Endurance in Education: Set your own pace and you will succeed
On my first visit to Blackheath High School, someone casually commented that the Marathon goes past the school. Unfortunately, these sorts of comments tend to play on my mind, The Marathon! I have never run further than a couple of miles in my life; maybe I could! (could I)? When I see others who run regularly, I realise how very far I would be from even reaching the start line. Sadly it is a completely unrealistic goal for me.
I have completed endurance events in cycling, though. My first 100-mile event was significant for me, although to succeed I had to make it just another increase in a long succession of stretching challenges. The feeling of success at each small stage along that process was the motivation I needed to keep going.
I learned a lot about digging deep and keeping going during the final ten miles, but the first few miles were very important to get right. As I left the Olympic Park, others all around raced ahead, full of adrenaline and a sense of freedom on traffic-free roads; I told myself it was going to be a long day and set out at a pace I knew I could sustain for the long hours ahead. I set my own pace; I made it my own race.
Anyone who has completed an individual sporting challenge knows that setting a personal goal is vital to success. My goal was just to complete my longest event yet – not to compare my time with others on the leader board (which was good because I was not fast at all).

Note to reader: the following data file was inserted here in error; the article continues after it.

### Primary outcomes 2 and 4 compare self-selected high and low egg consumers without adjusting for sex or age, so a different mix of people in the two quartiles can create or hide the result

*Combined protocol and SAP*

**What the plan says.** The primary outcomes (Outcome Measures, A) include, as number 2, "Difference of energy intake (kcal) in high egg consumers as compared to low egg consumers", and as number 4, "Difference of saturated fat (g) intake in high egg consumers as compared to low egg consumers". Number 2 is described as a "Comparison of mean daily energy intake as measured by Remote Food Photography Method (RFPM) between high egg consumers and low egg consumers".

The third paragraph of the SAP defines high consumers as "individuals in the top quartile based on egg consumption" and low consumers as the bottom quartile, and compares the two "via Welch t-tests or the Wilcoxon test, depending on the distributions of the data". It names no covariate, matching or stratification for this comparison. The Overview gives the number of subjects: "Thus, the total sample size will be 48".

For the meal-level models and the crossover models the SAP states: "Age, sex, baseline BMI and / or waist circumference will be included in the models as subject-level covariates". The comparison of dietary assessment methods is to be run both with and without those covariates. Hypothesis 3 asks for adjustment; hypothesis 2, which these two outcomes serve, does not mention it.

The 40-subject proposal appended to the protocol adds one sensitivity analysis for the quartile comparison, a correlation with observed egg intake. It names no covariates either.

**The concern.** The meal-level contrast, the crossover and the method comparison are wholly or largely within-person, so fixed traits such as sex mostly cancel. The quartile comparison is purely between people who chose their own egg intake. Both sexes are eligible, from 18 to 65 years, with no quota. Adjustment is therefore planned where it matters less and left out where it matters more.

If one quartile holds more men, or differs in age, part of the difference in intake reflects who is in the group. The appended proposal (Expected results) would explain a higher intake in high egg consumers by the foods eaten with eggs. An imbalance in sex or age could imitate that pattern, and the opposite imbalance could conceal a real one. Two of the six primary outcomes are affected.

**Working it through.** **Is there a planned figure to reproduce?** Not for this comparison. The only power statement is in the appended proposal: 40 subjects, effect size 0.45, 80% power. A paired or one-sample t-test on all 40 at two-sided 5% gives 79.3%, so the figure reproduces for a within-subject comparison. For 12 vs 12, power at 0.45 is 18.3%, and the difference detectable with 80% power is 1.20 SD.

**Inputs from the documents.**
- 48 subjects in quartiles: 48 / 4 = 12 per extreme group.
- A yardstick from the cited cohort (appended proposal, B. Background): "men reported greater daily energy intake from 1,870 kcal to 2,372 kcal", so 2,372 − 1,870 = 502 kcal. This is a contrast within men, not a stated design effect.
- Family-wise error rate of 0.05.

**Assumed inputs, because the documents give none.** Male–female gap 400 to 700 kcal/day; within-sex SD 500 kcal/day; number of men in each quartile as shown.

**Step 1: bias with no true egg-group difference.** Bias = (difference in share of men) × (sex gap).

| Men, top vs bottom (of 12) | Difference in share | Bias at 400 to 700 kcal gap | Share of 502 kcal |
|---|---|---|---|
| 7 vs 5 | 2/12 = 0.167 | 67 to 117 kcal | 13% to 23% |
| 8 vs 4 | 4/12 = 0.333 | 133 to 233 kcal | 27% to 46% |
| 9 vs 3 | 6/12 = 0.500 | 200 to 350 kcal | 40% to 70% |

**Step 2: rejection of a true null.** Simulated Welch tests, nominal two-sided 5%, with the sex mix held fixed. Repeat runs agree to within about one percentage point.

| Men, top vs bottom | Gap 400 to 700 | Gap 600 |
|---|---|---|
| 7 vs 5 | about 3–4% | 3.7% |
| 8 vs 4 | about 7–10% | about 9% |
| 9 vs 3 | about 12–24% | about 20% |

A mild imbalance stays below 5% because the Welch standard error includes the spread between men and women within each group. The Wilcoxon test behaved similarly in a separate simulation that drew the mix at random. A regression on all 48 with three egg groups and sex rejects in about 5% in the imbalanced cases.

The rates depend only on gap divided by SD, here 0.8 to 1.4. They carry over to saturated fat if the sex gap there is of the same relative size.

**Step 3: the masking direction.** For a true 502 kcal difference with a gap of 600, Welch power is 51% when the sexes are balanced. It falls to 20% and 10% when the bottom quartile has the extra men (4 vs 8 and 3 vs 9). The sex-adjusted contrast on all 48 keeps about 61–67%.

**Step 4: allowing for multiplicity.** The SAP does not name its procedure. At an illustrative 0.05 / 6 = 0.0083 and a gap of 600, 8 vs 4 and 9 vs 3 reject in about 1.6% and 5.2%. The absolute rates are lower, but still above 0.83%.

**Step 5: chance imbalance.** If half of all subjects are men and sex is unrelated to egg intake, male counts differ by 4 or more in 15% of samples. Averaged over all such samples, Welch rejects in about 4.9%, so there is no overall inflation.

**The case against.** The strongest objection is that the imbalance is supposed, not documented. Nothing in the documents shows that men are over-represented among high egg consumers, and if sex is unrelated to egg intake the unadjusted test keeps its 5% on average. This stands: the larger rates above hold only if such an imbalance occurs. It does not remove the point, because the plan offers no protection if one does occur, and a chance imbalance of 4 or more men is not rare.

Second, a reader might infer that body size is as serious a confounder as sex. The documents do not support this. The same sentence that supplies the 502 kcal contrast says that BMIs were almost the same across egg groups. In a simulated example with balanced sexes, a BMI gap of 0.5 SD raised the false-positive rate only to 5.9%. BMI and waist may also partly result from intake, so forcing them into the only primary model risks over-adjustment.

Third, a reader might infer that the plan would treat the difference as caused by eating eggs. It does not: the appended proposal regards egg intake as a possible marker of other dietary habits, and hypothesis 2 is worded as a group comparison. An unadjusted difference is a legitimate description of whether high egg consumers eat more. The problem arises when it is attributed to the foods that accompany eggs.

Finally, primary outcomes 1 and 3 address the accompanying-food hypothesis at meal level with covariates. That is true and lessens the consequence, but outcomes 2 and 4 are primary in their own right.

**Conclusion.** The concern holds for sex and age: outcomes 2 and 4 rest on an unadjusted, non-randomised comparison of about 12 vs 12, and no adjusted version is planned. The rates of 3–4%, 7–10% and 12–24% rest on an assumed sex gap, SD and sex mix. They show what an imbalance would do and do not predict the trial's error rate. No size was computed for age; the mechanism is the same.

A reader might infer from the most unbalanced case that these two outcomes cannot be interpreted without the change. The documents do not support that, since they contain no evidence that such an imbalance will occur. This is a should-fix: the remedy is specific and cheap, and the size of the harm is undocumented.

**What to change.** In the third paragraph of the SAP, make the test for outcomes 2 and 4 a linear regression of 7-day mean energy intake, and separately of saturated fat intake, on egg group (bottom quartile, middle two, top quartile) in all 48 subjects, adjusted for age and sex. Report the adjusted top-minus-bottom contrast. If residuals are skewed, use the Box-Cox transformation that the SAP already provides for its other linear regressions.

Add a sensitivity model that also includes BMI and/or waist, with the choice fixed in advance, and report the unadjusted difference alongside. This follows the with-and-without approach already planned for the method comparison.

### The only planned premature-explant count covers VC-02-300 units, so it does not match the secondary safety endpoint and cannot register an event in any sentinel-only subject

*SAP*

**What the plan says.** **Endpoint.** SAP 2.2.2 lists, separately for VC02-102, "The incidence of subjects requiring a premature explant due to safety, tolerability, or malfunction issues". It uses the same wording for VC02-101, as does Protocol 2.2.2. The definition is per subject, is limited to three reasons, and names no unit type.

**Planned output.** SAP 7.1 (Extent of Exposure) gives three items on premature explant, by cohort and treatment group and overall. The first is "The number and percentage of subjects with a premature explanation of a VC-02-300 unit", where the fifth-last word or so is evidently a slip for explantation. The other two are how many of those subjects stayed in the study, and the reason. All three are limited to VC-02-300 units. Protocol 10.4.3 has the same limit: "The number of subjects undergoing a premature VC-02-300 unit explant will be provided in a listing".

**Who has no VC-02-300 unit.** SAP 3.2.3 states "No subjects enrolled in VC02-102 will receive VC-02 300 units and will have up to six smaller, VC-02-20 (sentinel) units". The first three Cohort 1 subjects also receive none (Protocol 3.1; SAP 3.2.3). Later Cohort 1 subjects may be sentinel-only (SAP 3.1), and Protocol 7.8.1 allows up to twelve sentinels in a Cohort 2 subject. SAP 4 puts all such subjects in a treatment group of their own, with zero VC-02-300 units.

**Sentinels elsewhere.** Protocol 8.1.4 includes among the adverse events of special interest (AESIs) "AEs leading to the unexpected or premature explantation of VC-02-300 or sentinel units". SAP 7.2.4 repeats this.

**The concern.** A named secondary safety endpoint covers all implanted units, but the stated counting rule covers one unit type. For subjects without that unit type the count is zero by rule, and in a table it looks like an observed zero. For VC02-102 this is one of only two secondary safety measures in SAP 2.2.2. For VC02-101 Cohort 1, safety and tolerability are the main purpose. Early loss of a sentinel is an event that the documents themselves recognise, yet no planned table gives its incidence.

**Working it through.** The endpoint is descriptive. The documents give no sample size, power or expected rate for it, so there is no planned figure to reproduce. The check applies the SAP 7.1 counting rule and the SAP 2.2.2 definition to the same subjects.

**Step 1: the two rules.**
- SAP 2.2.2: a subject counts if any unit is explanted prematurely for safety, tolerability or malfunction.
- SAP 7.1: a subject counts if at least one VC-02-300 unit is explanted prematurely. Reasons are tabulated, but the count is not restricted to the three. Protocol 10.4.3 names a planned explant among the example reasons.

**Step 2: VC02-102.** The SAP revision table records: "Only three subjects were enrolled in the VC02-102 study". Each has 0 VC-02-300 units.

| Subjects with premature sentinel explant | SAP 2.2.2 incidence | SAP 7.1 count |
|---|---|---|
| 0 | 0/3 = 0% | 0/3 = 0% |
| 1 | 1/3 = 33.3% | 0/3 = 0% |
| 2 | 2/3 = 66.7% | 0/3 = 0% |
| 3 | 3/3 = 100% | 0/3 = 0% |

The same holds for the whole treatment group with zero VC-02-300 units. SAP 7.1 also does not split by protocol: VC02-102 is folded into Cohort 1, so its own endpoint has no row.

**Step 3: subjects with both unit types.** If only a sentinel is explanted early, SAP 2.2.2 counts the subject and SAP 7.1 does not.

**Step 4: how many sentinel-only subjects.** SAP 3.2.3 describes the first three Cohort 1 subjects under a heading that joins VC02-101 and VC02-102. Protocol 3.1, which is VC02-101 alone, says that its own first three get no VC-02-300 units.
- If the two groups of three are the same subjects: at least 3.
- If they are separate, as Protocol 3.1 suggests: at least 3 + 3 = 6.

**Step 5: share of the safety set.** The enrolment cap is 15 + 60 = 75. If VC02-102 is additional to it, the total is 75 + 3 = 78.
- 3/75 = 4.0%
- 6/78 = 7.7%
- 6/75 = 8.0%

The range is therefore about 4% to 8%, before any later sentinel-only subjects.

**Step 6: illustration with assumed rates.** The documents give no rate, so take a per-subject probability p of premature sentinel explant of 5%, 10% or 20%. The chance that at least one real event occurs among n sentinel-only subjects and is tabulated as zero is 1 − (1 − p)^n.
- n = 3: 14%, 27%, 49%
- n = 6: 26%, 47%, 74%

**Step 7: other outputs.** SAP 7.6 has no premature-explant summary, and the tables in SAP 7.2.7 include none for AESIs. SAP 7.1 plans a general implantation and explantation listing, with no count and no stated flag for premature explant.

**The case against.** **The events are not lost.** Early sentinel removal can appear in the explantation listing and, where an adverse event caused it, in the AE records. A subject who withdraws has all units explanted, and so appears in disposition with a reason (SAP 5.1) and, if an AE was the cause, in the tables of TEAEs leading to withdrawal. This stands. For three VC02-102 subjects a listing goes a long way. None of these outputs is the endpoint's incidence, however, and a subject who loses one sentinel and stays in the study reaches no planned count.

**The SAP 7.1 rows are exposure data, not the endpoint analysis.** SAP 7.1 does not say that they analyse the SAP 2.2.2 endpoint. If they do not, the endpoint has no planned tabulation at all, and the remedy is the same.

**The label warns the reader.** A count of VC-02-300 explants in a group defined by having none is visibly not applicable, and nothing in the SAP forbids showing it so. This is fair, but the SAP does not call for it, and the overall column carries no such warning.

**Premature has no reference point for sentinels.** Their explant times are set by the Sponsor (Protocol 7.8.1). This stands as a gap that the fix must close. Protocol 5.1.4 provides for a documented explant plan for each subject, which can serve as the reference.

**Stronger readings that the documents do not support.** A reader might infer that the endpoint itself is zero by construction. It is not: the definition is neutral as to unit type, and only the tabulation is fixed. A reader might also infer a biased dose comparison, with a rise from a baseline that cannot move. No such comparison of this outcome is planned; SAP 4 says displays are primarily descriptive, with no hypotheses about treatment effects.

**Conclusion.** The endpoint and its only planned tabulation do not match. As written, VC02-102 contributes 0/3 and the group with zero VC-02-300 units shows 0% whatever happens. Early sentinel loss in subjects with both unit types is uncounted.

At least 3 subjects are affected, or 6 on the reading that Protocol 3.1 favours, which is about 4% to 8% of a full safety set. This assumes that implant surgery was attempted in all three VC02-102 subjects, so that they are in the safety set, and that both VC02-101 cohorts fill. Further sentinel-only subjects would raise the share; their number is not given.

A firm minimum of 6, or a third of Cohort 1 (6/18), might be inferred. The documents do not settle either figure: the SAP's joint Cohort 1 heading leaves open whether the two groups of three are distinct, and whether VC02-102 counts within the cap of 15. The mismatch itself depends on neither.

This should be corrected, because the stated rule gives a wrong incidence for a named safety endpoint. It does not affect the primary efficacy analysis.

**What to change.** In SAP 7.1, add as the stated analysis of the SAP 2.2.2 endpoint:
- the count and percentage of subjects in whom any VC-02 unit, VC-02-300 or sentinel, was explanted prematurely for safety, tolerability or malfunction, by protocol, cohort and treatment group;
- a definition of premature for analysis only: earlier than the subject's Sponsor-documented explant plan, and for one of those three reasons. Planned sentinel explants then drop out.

So why do we so often forget this in an educational environment? Is it just a desire for social acceptance that makes students want to compare themselves to the class average?
Students should compare their performance against their own goals and past performance. In sporting terms, they should look for personal bests. Others will rush ahead and some will fall behind, but education is a very long endurance event. To get through school happily and successfully, a student will need to have the right personal goals and then be able to keep moving forward towards them.
So what about that Marathon: did you notice I fell into the same trap? I probably could run a marathon one day, if I stopped looking around at those who are already achieving what I want. The better questions for me are these: is it the right goal – do I really want it? If so, am I prepared to find out how to get from where I am to where I want to be and then take the long personal path to get there?
I suspect that a Marathon is not the right goal for me, and I am content to live without that particular achievement. But if we all get our goals right, everyone can feel the sense of success we all deserve.